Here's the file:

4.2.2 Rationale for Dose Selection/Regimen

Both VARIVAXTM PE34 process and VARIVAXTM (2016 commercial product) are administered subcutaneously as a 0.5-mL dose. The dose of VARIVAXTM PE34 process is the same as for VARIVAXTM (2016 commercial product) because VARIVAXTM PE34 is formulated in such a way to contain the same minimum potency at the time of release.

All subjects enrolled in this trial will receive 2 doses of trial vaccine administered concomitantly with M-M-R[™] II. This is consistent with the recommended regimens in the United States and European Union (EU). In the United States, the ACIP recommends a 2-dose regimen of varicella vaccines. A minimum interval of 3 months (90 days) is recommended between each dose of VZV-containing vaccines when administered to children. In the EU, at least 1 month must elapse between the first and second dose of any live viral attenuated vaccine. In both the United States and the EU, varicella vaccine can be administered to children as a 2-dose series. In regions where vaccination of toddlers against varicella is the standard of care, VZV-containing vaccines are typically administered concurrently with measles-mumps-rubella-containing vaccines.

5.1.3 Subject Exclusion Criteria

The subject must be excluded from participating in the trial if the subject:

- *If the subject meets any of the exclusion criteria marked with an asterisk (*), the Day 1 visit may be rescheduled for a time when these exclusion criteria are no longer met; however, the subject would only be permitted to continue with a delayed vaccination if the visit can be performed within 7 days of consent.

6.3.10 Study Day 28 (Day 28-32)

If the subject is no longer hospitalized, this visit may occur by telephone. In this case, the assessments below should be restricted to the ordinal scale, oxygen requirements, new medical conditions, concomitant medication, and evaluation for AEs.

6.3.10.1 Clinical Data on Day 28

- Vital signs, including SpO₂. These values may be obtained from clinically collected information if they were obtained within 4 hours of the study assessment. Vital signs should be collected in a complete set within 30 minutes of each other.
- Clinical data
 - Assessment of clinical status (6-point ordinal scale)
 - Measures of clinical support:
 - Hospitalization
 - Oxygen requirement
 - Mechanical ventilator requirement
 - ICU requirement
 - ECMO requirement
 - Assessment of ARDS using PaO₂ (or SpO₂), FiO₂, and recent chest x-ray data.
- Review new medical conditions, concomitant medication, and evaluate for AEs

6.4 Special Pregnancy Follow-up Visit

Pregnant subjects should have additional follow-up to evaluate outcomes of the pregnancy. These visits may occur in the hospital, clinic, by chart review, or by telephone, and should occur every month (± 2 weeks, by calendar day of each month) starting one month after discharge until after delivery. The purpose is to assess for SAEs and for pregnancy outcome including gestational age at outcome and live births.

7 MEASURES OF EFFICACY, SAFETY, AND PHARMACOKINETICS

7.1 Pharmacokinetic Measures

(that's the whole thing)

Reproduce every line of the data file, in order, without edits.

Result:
4.2.2 Rationale for Dose Selection/Regimen

Both VARIVAXTM PE34 process and VARIVAXTM (2016 commercial product) are administered subcutaneously as a 0.5-mL dose. The dose of VARIVAXTM PE34 process is the same as for VARIVAXTM (2016 commercial product) because VARIVAXTM PE34 is formulated in such a way to contain the same minimum potency at the time of release.

All subjects enrolled in this trial will receive 2 doses of trial vaccine administered concomitantly with M-M-R[™] II. This is consistent with the recommended regimens in the United States and European Union (EU). In the United States, the ACIP recommends a 2-dose regimen of varicella vaccines. A minimum interval of 3 months (90 days) is recommended between each dose of VZV-containing vaccines when administered to children. In the EU, at least 1 month must elapse between the first and second dose of any live viral attenuated vaccine. In both the United States and the EU, varicella vaccine can be administered to children as a 2-dose series. In regions where vaccination of toddlers against varicella is the standard of care, VZV-containing vaccines are typically administered concurrently with measles-mumps-rubella-containing vaccines.

5.1.3 Subject Exclusion Criteria

The subject must be excluded from participating in the trial if the subject:

- *If the subject meets any of the exclusion criteria marked with an asterisk (*), the Day 1 visit may be rescheduled for a time when these exclusion criteria are no longer met; however, the subject would only be permitted to continue with a delayed vaccination if the visit can be performed within 7 days of consent.

6.3.10 Study Day 28 (Day 28-32)

If the subject is no longer hospitalized, this visit may occur by telephone. In this case, the assessments below should be restricted to the ordinal scale, oxygen requirements, new medical conditions, concomitant medication, and evaluation for AEs.

6.3.10.1 Clinical Data on Day 28

- Vital signs, including SpO₂. These values may be obtained from clinically collected information if they were obtained within 4 hours of the study assessment. Vital signs should be collected in a complete set within 30 minutes of each other.
- Clinical data
 - Assessment of clinical status (6-point ordinal scale)
 - Measures of clinical support:
 - Hospitalization
 - Oxygen requirement
 - Mechanical ventilator requirement
 - ICU requirement
 - ECMO requirement
 - Assessment of ARDS using PaO₂ (or SpO₂), FiO₂, and recent chest x-ray data.
- Review new medical conditions, concomitant medication, and evaluate for AEs

6.4 Special Pregnancy Follow-up Visit

Pregnant subjects should have additional follow-up to evaluate outcomes of the pregnancy. These visits may occur in the hospital, clinic, by chart review, or by telephone, and should occur every month (± 2 weeks, by calendar day of each month) starting one month after discharge until after delivery. The purpose is to assess for SAEs and for pregnancy outcome including gestational age at outcome and live births.

7 MEASURES OF EFFICACY, SAFETY, AND PHARMACOKINETICS

7.1 Pharmacokinetic Measures